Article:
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\handout{CS 229r Essential Coding Theory}{Apr 27, 2020}{Instructor:
Madhu Sudan}{Scribe: Junu Lee}{Lecture 24}
\section{Today}
\begin{itemize}
\item Coding for Interactions
\begin{itemize}
\item Setup: Interactions and Coding Protocols
\item History
\item Tree Codes
\item Braverman-Rao Protocol (2011)
\end{itemize}
\end{itemize}
\section{Interactions}
An interaction can be thought of as a conversation between two entities (named ``Alice'' and ``Bob''). As with any conversation, an error caused by a misunderstanding can derail a conversation. For example, consider the following exchange:
\begin{quote}
Alice: ``Please explain the proof of Fermat's [unintelligible] Theorem.'' \\
Bob: \:$^*$spends four lectures going over group theory, Galois groups, semi-stable representations$^*$ \\
Alice: ``I said Fermat's \textit{Little} Theorem''.
\end{quote}
It seems quite possible for some adversary to make keywords of these sentences unintelligible, making communication much more inefficient. We formalize this idea of this communication, called an \textit{interaction}, and discuss ways to protect interactions against adversaries that may change the communicated subject between Alice and Bob.
\subsection{Definitions}
Before we delve into the formal mathematical definition, we give the intuition for how we view a conversation. Define the graph $(V,E)$ as a rooted binary tree with length $k$, i.e. $V = \{0,1\}^k$ and $E = \{(x, x0), (x,x1) \mid x \in \{0,1\}^{ 0$ exist.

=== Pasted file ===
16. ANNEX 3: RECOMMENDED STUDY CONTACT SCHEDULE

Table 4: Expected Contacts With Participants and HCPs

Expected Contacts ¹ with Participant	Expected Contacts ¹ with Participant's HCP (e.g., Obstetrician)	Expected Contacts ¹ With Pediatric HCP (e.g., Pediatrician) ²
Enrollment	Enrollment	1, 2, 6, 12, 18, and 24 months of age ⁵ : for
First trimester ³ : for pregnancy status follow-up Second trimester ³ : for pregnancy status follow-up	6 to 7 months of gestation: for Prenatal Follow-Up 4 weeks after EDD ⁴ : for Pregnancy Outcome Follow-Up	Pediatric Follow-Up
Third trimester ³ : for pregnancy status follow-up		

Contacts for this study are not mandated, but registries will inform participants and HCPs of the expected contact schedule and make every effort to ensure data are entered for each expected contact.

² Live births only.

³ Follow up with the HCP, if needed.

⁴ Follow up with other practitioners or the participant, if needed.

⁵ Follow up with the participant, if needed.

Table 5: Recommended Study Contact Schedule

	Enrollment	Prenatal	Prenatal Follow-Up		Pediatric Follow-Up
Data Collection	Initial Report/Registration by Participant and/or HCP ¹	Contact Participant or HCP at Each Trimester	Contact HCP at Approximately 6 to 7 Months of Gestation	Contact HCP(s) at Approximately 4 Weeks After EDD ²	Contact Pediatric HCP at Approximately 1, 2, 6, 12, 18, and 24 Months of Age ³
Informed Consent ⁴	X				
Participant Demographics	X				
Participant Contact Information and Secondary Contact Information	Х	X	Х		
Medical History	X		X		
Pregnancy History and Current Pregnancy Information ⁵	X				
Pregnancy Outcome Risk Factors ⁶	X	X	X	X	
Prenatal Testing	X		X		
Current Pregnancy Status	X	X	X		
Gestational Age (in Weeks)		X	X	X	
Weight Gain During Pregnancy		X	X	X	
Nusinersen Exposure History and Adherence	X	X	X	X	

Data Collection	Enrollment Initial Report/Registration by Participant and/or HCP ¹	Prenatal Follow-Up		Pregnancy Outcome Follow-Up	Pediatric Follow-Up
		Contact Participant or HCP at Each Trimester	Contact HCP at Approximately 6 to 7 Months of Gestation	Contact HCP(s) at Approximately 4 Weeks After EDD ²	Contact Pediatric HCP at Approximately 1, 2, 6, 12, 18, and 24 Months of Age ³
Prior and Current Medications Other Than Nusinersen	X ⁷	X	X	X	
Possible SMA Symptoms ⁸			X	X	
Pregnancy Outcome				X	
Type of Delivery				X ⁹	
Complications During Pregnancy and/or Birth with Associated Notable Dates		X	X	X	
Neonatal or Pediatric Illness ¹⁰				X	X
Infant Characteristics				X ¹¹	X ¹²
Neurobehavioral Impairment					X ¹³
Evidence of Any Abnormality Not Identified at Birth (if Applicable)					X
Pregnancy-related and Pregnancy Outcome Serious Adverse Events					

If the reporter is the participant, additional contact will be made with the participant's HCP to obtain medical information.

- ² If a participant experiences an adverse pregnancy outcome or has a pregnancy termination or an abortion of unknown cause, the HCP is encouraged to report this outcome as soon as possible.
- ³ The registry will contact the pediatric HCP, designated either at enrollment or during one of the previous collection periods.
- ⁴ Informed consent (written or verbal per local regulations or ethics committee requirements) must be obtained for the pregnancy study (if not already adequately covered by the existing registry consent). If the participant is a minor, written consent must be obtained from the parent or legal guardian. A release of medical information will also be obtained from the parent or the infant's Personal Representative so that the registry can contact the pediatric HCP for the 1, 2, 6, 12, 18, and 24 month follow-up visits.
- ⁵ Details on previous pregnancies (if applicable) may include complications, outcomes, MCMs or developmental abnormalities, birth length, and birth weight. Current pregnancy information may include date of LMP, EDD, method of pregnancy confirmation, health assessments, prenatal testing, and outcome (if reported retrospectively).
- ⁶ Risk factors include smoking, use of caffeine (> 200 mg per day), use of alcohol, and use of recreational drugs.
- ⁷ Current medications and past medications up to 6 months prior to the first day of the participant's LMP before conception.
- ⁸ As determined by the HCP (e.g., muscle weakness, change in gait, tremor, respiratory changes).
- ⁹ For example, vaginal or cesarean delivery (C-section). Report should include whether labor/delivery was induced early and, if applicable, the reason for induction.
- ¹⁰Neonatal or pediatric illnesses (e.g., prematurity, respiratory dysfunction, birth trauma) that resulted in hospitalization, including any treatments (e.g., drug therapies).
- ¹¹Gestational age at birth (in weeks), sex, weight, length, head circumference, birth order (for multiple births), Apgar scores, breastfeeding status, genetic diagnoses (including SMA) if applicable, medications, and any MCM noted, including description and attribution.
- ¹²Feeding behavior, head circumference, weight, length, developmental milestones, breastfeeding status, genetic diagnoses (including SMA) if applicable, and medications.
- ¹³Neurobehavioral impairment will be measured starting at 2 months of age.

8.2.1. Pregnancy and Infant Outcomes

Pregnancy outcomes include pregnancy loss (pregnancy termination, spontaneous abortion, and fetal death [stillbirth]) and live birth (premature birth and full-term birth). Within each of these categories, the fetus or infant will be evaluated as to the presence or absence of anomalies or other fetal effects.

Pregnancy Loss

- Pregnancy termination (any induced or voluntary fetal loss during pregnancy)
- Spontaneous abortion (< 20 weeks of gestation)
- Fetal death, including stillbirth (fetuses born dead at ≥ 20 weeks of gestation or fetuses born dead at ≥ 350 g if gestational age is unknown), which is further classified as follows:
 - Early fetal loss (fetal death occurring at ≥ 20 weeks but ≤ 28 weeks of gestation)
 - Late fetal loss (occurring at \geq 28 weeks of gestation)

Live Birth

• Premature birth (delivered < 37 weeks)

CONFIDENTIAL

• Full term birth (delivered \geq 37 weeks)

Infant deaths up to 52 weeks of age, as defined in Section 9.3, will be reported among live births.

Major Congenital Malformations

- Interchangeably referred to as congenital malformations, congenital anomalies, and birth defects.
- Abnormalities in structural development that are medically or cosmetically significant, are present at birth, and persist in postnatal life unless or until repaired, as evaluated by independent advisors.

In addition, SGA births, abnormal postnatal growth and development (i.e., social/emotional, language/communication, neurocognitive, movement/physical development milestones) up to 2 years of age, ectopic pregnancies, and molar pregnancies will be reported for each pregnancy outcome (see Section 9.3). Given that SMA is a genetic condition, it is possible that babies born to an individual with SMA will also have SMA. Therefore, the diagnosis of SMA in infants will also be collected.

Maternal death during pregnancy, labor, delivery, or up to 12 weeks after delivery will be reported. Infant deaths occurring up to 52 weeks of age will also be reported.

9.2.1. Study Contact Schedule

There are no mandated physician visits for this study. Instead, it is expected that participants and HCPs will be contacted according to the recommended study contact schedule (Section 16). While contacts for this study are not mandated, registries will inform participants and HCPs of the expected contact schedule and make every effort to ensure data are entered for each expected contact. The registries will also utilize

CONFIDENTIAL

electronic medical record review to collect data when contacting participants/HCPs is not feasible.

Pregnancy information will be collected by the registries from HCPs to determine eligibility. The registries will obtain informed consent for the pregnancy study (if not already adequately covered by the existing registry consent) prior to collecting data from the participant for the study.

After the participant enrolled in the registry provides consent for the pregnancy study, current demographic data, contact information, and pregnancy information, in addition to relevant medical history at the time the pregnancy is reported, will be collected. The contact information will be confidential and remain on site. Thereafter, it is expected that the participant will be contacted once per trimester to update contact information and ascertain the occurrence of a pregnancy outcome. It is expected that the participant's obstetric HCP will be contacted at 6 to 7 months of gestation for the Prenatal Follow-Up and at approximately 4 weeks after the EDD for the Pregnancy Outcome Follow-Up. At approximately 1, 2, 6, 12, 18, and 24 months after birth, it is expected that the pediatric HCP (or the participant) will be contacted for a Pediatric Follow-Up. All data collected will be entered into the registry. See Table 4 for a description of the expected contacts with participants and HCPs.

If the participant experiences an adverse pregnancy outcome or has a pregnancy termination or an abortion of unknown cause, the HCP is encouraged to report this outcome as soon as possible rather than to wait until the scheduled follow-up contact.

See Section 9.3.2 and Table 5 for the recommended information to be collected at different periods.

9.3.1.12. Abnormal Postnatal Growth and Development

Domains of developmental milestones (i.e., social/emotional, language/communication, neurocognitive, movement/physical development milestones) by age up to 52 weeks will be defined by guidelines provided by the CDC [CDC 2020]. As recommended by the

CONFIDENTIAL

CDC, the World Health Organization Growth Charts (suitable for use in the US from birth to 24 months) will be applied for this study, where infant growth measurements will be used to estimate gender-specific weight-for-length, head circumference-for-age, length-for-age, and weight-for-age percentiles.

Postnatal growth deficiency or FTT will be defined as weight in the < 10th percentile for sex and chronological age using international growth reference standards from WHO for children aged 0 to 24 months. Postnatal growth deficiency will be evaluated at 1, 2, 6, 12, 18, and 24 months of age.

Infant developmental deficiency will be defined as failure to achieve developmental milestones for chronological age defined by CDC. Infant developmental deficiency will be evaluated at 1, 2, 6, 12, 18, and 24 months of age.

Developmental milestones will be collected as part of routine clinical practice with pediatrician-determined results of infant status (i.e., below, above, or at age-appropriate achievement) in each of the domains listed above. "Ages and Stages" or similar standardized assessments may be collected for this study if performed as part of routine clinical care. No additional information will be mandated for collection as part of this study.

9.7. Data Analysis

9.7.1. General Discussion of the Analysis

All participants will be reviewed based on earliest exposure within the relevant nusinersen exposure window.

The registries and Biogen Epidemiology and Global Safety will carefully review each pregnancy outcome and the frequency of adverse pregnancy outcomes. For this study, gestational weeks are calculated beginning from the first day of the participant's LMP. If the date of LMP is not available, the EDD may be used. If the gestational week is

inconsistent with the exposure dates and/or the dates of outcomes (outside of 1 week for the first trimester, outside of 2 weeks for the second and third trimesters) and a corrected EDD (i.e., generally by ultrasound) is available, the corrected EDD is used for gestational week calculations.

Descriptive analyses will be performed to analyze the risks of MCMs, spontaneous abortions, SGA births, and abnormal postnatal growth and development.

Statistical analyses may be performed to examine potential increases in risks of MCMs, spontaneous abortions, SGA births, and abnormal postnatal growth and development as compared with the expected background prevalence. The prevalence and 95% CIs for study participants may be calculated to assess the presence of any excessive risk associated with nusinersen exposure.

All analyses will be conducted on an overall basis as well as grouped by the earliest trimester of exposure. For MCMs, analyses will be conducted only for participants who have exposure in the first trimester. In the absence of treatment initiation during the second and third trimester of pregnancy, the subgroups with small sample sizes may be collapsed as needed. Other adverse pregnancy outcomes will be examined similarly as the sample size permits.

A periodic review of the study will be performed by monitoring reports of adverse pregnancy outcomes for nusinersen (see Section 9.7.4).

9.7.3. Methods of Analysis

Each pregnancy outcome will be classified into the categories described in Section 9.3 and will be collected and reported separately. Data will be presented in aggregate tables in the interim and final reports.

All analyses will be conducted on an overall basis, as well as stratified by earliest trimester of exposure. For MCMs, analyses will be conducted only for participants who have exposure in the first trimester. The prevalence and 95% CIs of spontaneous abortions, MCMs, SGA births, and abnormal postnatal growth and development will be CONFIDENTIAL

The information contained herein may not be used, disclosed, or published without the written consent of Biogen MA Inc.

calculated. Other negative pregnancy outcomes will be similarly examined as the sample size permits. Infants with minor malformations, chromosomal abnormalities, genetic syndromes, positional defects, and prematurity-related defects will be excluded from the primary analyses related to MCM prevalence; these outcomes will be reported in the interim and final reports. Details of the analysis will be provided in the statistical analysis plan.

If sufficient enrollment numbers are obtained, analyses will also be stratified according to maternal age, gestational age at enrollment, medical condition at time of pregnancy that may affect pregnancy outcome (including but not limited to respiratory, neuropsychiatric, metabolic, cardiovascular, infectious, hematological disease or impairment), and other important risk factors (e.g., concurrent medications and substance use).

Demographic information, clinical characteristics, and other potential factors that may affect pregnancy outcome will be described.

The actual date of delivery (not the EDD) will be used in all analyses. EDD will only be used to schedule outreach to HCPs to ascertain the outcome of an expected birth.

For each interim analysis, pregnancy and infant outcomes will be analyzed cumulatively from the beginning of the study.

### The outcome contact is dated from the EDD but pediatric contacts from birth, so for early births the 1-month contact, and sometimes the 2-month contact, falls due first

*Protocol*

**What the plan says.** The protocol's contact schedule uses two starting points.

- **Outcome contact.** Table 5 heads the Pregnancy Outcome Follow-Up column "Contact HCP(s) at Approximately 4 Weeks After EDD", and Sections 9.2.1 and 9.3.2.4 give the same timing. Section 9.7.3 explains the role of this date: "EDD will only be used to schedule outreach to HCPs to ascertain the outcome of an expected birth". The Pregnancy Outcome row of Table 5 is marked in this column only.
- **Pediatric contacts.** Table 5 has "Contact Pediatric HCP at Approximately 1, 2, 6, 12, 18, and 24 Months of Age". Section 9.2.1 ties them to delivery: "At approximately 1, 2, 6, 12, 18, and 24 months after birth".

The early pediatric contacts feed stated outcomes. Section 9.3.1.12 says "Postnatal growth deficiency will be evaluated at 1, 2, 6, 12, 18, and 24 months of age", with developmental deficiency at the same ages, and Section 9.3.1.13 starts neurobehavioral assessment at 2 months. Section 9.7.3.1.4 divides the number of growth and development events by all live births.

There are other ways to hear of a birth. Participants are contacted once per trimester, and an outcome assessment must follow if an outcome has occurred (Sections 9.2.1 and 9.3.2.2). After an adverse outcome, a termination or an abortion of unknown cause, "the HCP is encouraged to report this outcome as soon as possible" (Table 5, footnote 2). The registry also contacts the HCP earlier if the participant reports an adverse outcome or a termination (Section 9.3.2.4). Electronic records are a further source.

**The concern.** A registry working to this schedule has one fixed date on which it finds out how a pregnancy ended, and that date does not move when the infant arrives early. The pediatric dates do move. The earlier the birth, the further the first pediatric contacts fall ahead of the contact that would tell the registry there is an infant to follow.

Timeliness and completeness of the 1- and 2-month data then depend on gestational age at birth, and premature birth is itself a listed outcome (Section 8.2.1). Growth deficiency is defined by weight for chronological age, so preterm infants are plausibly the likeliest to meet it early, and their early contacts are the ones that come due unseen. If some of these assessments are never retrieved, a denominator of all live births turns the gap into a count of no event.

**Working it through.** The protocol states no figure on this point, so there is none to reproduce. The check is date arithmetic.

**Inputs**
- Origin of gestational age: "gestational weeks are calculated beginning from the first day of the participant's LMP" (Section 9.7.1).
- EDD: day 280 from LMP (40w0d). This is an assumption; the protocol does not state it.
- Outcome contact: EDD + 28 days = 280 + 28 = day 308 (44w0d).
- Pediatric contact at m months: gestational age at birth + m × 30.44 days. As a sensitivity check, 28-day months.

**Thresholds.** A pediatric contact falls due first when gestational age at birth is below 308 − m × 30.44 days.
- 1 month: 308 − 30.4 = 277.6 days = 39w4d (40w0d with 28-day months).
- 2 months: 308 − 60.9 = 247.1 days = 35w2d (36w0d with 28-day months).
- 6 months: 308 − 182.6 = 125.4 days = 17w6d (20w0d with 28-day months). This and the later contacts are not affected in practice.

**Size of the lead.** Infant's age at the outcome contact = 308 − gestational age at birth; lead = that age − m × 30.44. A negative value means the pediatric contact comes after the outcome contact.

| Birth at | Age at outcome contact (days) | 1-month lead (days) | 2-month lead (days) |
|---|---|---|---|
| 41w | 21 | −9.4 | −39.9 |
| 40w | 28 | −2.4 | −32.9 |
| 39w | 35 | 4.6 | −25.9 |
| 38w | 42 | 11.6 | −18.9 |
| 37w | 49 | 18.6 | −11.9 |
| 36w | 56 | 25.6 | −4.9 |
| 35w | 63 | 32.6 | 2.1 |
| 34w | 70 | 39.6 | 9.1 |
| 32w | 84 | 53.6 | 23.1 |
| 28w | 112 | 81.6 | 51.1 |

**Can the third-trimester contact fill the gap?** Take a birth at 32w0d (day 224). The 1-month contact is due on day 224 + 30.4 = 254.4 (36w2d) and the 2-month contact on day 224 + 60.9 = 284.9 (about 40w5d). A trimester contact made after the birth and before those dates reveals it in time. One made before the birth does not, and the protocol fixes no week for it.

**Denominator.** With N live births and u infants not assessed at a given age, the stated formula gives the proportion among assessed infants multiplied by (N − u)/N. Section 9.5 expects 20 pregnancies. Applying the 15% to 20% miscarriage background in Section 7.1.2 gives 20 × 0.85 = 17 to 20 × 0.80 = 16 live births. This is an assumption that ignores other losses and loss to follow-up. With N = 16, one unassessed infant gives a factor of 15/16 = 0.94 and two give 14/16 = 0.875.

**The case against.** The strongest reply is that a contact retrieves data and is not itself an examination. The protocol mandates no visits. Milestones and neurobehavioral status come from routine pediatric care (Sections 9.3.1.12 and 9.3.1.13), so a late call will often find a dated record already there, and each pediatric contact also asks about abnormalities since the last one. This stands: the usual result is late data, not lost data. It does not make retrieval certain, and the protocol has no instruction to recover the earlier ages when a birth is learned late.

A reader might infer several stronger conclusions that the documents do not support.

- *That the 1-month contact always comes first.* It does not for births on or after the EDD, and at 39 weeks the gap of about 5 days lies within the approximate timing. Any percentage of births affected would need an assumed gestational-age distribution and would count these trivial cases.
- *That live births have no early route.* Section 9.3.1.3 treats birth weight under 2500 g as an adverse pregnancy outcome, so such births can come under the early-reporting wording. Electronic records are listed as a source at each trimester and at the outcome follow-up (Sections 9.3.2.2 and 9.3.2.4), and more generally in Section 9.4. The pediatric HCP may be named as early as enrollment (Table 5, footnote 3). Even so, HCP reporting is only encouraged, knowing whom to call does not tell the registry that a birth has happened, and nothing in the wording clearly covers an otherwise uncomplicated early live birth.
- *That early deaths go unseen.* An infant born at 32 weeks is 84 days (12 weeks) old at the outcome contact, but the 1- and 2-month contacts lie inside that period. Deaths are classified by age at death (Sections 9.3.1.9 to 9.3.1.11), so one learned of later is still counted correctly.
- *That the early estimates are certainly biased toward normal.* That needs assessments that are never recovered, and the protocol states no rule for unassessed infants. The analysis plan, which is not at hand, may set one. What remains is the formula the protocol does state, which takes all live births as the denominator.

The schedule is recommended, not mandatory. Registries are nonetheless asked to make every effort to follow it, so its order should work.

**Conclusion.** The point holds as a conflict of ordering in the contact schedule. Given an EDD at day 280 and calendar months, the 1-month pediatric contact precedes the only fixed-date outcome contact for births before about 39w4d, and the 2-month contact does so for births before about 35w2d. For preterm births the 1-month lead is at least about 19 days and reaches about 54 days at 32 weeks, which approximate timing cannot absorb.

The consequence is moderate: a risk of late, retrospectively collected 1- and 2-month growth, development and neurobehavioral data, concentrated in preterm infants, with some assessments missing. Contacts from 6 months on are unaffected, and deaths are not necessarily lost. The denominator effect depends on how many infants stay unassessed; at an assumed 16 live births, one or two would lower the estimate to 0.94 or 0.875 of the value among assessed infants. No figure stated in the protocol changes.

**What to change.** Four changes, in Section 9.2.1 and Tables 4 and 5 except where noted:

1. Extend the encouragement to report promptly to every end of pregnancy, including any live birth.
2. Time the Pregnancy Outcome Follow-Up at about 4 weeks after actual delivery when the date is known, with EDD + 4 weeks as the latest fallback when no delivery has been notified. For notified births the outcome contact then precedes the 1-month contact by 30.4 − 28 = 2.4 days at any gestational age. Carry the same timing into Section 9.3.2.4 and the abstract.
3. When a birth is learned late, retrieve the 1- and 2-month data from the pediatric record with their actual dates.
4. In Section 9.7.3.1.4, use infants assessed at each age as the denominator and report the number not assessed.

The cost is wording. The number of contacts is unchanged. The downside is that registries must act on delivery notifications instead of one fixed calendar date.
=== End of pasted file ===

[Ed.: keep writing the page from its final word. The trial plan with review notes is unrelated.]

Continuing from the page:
\end{exercise}
%Both the Schulman and Braverman-Rao papers use tree codes in their encoding scheme. Schulman uses them
\section{The Braverman-Rao Protocol}
Braverman and Rao utilize tree codes in their 2011 result, which was described above. We give the protocol in more detail. We fix tree codes $T^A$, $T^B$ (which are not necessarily identical). Then Alice's protocol is the following:
\begin{itemize}
\item Let her \textit{state} be some sequence $S_{A} = (e_1, \dots, e_i) \subseteq \Pi_A$ of edges she has communicated up until her $i^{th}$ round of communication.
\item In the $j^{th}$ round of communication:
\begin{itemize}
\item Alice receives message $m_j^B$, which she appends to a running sequence $m_{\le j}^B$.
\item She decodes to a sequence $R_{B,j} = \argmin \delta(m_{\le j}^B, T^B(R_{B,j}))$. This can be computed through brute force.
\end{itemize}
\item Let $e$ be the successor to the path $R_{B,j} \cup S_{A}$.
\begin{itemize}
\item If $e$ is not in $S_{A}$, then $S_{A} \xleftarrow[]{} S_A$ appended by $e$.
\item If else, do nothing.
\end{itemize}
\item Send the newest bits of $T^A(S_{A})$ to Bob (i.e. $T^A(S_{A}) \setminus T^A(S_{A})$).
\item We repeat the above for $n$ steps. After $n$ rounds, if there is a path from root to leaf in $R_{B, n} \cup S_A$, let this be Alice's output.
\end{itemize}
The analogous follows for Bob, who then outputs his path. If they match, we output it as our valid transcript.
\subsection{Compression}
For Alice and Bob to efficiently communicate, we cannot afford to have them send the encodings of $S_A$ and $S_B$ explicitly across the channel for every round. This leads to $O(n^2)$ total bits sent (treating the rate of the tree code as constant). We have two ideas for compression.